An international team of researchers has found a significant decline in sperm counts over the years in many countries globally, including India.
Sperm count is not only an indicator of human fertility but also that of men's health, with low levels being associated with increased risk of chronic disease, testicular cancer and a decreased lifespan, the researchers said.
The decline reflects a global crisis related to modern environment and lifestyle, with broad implications for the survival of the human species, they said.
The study, published in the journal Human Reproduction Update, used data from 223 publications of 53 countries. It includes an additional seven years of data collection (2011-2018) and focuses on sperm count trends among men in regions not reviewed previously, specifically South America, Asia and Africa.
This analysis is the first to report a decline in sperm count among unselected men from South/Central America–Asia–Africa, in contrast to our previous meta-analysis that was underpowered to examine those continents.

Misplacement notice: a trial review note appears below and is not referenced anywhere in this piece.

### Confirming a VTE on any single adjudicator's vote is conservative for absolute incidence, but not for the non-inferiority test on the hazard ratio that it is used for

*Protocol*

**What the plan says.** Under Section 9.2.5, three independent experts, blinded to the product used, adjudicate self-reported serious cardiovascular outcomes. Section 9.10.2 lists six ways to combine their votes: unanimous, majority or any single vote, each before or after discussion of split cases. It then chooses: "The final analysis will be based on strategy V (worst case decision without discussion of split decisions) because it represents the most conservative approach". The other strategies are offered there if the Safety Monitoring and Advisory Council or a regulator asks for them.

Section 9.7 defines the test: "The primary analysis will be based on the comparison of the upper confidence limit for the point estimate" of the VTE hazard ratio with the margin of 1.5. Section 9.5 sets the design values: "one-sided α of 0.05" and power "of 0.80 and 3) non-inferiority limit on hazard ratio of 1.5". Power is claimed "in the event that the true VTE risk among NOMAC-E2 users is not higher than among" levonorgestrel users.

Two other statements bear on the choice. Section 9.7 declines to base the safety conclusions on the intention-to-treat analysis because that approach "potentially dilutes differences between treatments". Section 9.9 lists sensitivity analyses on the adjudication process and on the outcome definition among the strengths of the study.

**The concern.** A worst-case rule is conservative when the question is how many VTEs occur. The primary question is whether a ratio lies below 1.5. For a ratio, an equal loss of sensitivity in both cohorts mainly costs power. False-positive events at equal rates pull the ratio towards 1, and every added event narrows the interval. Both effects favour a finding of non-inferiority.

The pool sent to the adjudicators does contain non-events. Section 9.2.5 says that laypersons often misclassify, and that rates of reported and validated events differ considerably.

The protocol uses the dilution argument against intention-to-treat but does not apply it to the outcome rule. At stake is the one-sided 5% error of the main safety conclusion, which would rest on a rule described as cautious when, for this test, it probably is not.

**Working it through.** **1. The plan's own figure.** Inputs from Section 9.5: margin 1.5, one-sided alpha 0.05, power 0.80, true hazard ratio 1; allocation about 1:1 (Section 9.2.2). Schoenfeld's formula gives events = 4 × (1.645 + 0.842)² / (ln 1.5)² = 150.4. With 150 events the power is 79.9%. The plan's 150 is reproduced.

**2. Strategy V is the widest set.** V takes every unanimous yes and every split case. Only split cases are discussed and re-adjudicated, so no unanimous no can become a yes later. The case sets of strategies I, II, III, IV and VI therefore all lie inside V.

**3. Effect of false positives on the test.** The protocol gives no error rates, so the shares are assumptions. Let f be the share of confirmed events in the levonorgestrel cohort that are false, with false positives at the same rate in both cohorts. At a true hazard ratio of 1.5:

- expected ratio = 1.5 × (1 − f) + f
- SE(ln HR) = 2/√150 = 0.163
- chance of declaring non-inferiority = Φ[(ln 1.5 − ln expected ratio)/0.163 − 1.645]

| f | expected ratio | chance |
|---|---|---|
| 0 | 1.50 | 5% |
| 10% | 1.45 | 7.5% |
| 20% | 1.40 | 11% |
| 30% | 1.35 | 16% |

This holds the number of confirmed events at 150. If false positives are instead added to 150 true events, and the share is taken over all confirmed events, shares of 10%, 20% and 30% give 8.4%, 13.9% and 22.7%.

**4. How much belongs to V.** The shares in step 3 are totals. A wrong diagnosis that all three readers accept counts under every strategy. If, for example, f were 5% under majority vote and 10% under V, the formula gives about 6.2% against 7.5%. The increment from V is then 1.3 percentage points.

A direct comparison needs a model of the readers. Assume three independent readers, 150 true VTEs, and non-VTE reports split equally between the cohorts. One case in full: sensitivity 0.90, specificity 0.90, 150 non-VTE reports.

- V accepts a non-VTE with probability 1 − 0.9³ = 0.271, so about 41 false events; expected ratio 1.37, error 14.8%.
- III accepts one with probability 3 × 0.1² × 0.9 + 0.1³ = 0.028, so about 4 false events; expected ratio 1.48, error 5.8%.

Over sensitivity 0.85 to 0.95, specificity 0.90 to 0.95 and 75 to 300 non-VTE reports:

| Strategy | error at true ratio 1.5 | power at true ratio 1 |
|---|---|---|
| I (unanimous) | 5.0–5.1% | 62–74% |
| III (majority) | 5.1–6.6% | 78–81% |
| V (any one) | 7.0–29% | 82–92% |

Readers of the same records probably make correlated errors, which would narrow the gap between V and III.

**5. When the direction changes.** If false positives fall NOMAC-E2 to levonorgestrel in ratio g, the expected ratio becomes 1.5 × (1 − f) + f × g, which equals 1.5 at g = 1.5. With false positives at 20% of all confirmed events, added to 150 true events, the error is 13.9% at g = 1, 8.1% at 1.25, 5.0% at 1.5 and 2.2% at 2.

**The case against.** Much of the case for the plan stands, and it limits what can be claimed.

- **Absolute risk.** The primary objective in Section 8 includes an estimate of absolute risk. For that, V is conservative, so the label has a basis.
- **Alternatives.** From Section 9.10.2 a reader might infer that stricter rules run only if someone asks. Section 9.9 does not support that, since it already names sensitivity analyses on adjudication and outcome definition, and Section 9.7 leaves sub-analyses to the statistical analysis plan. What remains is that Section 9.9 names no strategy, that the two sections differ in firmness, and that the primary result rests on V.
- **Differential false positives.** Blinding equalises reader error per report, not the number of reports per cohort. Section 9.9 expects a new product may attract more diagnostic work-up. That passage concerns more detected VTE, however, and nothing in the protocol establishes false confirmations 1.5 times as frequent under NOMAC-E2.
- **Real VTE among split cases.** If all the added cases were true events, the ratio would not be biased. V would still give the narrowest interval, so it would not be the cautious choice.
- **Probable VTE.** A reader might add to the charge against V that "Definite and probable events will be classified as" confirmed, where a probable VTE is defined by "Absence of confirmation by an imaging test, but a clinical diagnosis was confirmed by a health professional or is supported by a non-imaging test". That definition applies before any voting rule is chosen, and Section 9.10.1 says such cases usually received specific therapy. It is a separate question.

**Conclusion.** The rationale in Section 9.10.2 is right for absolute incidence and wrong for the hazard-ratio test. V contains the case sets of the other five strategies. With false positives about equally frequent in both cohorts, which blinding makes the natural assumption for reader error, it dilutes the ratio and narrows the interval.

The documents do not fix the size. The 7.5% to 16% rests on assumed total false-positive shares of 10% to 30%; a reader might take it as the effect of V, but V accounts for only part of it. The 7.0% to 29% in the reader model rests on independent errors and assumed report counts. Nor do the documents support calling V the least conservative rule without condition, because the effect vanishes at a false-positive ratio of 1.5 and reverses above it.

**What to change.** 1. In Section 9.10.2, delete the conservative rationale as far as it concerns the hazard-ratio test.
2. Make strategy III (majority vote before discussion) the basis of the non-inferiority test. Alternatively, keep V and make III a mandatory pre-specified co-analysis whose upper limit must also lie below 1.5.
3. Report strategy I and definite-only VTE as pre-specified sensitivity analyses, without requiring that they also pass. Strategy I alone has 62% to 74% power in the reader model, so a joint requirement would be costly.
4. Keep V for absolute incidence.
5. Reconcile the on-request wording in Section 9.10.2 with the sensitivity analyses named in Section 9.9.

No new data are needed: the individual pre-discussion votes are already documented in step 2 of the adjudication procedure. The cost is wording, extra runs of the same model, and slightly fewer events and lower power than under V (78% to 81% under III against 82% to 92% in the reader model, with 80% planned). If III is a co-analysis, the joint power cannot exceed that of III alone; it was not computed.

"Furthermore, data suggest that this world-wide decline is continuing in the 21st century at an accelerated pace. Research on the causes of this continuing decline and actions to prevent further disruption of male reproductive health are urgently needed", the researchers said.
The study shows an accelerated post-2000 decline in TSC and SC globally.
"India is part of this larger trend. In India, due to availability of good data (including 23 estimates in our study, one of the countries with the richest data), we have more certainty that there is a strong and sustainable decline, but it's similar globally," Professor Hagai Levine of Hebrew University of Jerusalem in Israel, said.
"Overall, we're seeing a significant worldwide decline in sperm counts of over 50% in the past 46 years, a decline that has accelerated in recent years," Levine said.
"Our new data and analyses confirm our prior findings of an appreciable decline in sperm count between 1973 and 2018 among men from North America, Europe and Australia and support a decline among unselected men from South/Central America, Africa and Asia", the researchers said.
"This decline has continued, as predicted by our prior analysis, and has become steeper since 2000. This substantial and persistent decline is now recognized as a significant public health concern", they added.
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